To review the proposals for your area click here.

Newcraighall Residents Feel Ignored
In January the Council’s Development Management Sub-committee approved plans for developers to build 220 homes on greenfield land between Newcraighall and Gilberstoun. Needless to say the two communities, who have fought tirelessly against the plans, are devastated by the decision.

A former mining village, Newcraighall has just 150 households at present. Residents thought the matter was closed when permission for 160 homes was granted in 2012. However developers came back for more and succeeded in pushing up the number of houses at the site. David Hewitt of the Newcraighall Heritage and Community Association, and ward councillors Maureen Child and David Walker, made rousing speeches against the plans at a public hearing where the application was determined. My full report on the hearing is on my website.

Employment Plus Local
Just before Christmas I was invited to open the Salvation Army’s ‘Employment Plus Local’ at East Adam Street. With staff on hand jobseekers, homeless or not, can get help to improve skills and meet the requirements to spend several hours a week ‘job searching’ which is demanded by Job Centres. E-learning courses are also available making use of the computers provided at the centre.


Green Homes Cashback pays off
A constituent recently received some much needed news which will see her family through the chilly winter months. Weeks after having to replace her boiler she found out grants from the Energy Saving Trust were available under the Green Homes Cashback scheme. The scheme offers grants for anyone looking to install a new boiler and insulation to improve the energy efficiency – regardless of your income, and whether you are an owner, tenant or landlord.

My constituent submitted her request after the installation had taken place and was refused at first. Being on Working Tax Credits she would have been eligible for a replacement boiler and increased insulation. However, I contacted the Trust which reconsidered her position and made a retrospective payment. The family now has a much warmer home and reduced heating bills – for free. Whether you receive benefits, work and get Tax Credits, or are a higher rate taxpayer, owner or tenant, head to to see what you are eligible for.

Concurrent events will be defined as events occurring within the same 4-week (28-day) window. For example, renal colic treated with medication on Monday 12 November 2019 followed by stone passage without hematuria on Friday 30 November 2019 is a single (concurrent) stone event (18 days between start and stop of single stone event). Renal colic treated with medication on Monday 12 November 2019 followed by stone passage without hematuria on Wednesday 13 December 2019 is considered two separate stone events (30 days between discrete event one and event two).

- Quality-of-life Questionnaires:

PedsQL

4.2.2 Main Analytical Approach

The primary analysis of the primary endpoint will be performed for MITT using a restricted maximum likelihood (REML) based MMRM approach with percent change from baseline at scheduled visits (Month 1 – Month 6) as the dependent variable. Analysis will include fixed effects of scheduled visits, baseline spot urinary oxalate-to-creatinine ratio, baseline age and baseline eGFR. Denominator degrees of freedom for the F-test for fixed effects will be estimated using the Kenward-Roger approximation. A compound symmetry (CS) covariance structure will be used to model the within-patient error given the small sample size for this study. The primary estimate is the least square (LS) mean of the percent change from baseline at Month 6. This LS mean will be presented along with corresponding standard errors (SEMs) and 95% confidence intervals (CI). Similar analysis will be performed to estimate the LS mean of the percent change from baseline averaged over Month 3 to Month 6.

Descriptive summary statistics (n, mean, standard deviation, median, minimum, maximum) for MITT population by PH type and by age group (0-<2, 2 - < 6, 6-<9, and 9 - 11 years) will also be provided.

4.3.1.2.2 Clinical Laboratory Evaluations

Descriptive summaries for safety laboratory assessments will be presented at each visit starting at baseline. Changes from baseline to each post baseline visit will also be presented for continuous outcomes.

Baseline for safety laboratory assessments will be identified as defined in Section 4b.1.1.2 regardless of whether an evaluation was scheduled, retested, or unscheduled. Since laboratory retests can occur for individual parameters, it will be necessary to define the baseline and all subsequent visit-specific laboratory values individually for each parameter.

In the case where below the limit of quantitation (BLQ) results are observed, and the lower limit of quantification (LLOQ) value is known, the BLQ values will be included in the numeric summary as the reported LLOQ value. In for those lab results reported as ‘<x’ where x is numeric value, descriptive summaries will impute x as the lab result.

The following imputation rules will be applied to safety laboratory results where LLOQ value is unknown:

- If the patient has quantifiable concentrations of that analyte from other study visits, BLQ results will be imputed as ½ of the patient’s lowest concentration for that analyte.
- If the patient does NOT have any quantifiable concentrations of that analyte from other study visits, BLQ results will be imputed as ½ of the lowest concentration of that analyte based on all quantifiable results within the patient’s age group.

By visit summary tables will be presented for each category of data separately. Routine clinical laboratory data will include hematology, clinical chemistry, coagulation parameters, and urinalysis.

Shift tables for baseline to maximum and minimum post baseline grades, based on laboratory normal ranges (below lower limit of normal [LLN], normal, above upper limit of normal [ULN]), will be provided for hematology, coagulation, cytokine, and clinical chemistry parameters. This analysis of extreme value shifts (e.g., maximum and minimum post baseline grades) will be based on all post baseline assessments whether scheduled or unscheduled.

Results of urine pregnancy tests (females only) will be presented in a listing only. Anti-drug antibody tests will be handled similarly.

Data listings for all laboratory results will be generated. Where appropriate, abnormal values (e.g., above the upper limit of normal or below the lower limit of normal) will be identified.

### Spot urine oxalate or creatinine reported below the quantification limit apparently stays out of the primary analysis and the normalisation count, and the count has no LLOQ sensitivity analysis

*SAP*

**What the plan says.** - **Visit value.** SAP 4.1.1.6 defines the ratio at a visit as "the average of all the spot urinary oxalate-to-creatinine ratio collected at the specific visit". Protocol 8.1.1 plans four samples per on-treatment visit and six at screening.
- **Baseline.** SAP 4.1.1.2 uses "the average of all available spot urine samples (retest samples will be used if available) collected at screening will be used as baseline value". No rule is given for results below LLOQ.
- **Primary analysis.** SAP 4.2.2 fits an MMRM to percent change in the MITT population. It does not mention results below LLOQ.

Council Finally Cracks Party Flats
Just last week the Council reported on the progress it has made in dealing with ‘party flats’. Thanks to a great deal of hard work from Councillor Karen Doran and her colleagues, plus a legislative change at Holyrood thanks to the efforts of Sarah Boyack MSP, officials are now able to deal with this problem on two fronts: taking over problem flats under a ‘Management Control Order’ and requiring future party flat landlords to seek planning permission. Taking over as landlord for two flats the Council reported it was able cancel bookings for ‘stag’ and ‘hen’ parties, inspect the properties for Health and Safety concerns, and start to manage future rental more closely. The MCO was the first issued in Scotland and local residents agree there has been a real change. Properties in Holyrood Road, Lothian Road and Old Tolbooth Wynd, all in Edinburgh East, are also under investigation.

Carer Support Payments
Carers across our communities and around the UK do great work assisting loved ones, for little pay and without much recognition. It is one of my priorities to ensure that carers receive support to do that work. That’s why I am pleased the City of Edinburgh Council has reopened its scheme to award one-off carer’s support payments of £250 to those who provide unpaid care for a friend or relative who lives in Edinburgh.

If you are an unpaid carer, providing substantial and regular care for a partner, relative or friend who is over 16 and receives DLA (Care), PIP (Daily Living) or Attendance allowance you may be eligible and should head to for further information. Funds are limited and you must apply by the end of February.


Effect of welfare changes on poverty

Yesterday evening I spoke in a debate on the effect of welfare changes on poverty. This is an important issue, so I’ve reproduced my speech in full below.

Sheila Gilmore (Edinburgh East) (Lab): Like all other speakers, I am grateful to those who lobbied for this debate.

There is a need for some good research into what is going on—research that would very much form part of a commission. I want to give an example of research started by the previous Government that is not being conducted by this Government—in this case, research into the employment and support allowance and the work capability assessment. The last Government commissioned research into what happened to people who had been found fit for work. After three months, 22% were back in employment and 41% were on another benefit. There were still some missing people, but there was no explanation of where they were. After a year, only 23%—there was hardly any increase—were back in employment. However, 43% of those people were neither in employment nor on any other out-of-work benefits. Now 43% is an awful lot of individuals, but this research stopped so we do not know what has been going on since; we do not know whether the pattern has been consistent over the last few years. If it is the case, there are a lot of unexplained outcomes in respect of people living in great poverty.